Young Americans have lots of experience with war, right? I mean, we've lived (very remotely) through wars in both Iraq and Afghanistan, and we've got hard-hitting blockbusters like Battleship and Red Tails to learn from. We can even step into a soldier's shoes with video games like Call of Duty, Halo and Medal of Honor. We know the deal: guns, guts, blood, death, conquest, glory. War. Pretty basic stuff.
And actually pretty complicated. So this weekend, the American Place Theatre Literature to Life program will bring a one-man show, The Things They Carried, to the Lakewood Cultural Center. The character-intensive play focuses on Vietnam, and was adapted with the help of Tim O'Brien, the author of a book of short stories with the same name. See also: - Red Hot Patriot's kick-ass portrayal stays true to Molly Ivins - The last refugees: This family's roots are in Vietnam, but they're branching out
"I find very often, going around in pre- and post-show discussions, the young people really don't know much about Vietnam," says Billy Lyons, the production's sole actor, who has been performing this show around the country for over five years. "There's a great need in bringing that immediacy to the young people and to educating them, and to know your history. It's important to know your past and your history to prevent history from repeating itself."
The primary purpose of the Literature to Life program is education, and it was conceived with students in mind; Wynn Handman, one of the theater's founders, directed The Things They Carried. So the production includes both pre- and post-show discussions, giving the audience a chance to reflect on the show's heavy subject matter. This story "gets right to the core of some very difficult questions about war and conflict and what our governments send us to do in their name, and our trust in our government," Lyons says. "And then what these young men and women who give for their country have to carry with them for the rest of their lives. And that brings it back right to the nature of the material and the title, The Things They Carried."
The O'Brien book on whch the play is based is not so much a study of war itself as it is a study of the people involved and how they are affected. And the one-actor format not only works in this case, it enhances the experience. "You could do The Things They Carried with eight actors, each playing a different role, coming on stage and having a dialogue with one another," Lyons notes. "And that's not necessary, because with the one actor, that actor is making all of those characters exist and making the words exist. So the focus hones in from the audience's perspective on the words, on the language, on the journey of the character."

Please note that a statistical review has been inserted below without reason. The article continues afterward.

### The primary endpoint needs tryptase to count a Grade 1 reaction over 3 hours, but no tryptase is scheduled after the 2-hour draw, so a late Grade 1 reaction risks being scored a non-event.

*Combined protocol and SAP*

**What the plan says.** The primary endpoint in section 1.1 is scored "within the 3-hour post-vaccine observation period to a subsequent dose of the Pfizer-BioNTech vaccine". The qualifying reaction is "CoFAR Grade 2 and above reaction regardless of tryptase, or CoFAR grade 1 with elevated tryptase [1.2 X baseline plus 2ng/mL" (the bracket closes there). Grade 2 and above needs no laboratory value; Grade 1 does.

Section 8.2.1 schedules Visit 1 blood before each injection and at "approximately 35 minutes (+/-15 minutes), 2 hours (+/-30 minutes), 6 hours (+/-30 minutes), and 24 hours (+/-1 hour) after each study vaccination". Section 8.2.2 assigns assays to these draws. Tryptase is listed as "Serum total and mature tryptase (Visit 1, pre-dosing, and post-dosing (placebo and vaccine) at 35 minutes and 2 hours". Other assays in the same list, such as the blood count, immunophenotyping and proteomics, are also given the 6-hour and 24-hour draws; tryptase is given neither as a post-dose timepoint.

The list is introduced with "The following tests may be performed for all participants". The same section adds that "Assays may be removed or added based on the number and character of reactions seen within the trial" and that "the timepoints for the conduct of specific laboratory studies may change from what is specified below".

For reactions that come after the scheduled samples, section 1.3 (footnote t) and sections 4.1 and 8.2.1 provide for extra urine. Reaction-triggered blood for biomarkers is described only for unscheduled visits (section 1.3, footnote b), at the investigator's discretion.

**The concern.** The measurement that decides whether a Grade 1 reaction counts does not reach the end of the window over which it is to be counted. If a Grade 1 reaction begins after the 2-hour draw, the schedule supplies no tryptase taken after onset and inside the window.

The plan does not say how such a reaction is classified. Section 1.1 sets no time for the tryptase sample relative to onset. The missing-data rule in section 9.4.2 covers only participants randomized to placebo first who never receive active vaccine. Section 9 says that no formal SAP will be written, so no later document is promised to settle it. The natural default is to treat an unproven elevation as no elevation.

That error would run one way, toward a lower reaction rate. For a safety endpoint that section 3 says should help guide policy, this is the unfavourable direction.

Lyons's father served in the United States Marine Corps during the Vietnam War, coincidentally in the same region and at the same time as O'Brien. "When I was growing up, it was just not something that we talked that much about," says Lyons. "Since I've been doing this piece...it has certainly opened up much more of a dialogue about that period of time. And in addition, when I do this performance all over the country in adult audiences where there are veterans present, it is quite an experience because many of these Vietnam veterans have been carrying around with them so much for so long, and they haven't been given forums or opportunities to release some of that or talk about their experiences. So I think there's a great need for it."
This adaptation of The Things They Carried is a part of a larger push to bring life to important American works through the American Place Theatre's Literature to Life program. "You focus on where there's a need," says Lyons, "and more and more you have young people, students, adolescents, teenagers, using their cell phones, using their iPads, playing video games. The images are right there for them....We have a phrase at the theater that Wynn Handman, the co-founder of the theater, uses, which he created many years ago: 'Trying to bring voices worth hearing.' The way we do the adaptations, bringing in the first person, using one actor playing all the characters, making everything that's happening in the character's life really exist and bringing the book to life -- that's why we call it Literature to Life -- stimulates the students' or the audience's desire to want to read the book."
And then continue to read. "The books that are chosen as a part of the American Place Theatre Literature to Life are all voices worth hearing," Lyons adds.
And the voices come through in the bare-bones production. "We have a very minimal set," he continues. "There's no props or extravagant set design. It's very minimalist because the focus is on the acting, and when the acting is really alive, then everything that's happening for the character in the book really exists, and if it exists for the character, if it exists for the actor in the character, it will exist for the audience, and that's what we're wanting to do. One of the goals is to stimulate the imagination."
The richness of O'Brien's writing helps with that. "When you have a good writer like Tim O'Brien, it makes it very easy," says Lyons. "It's a delicious feeling to be able to get into character and say those words, because they're filled with so much."
There's just one performance of The Things They Carried, at 7:30 p.m. November 9 at the Lakewood Cultural Center. Tickets are available for $13 online or at 303-987-7845.
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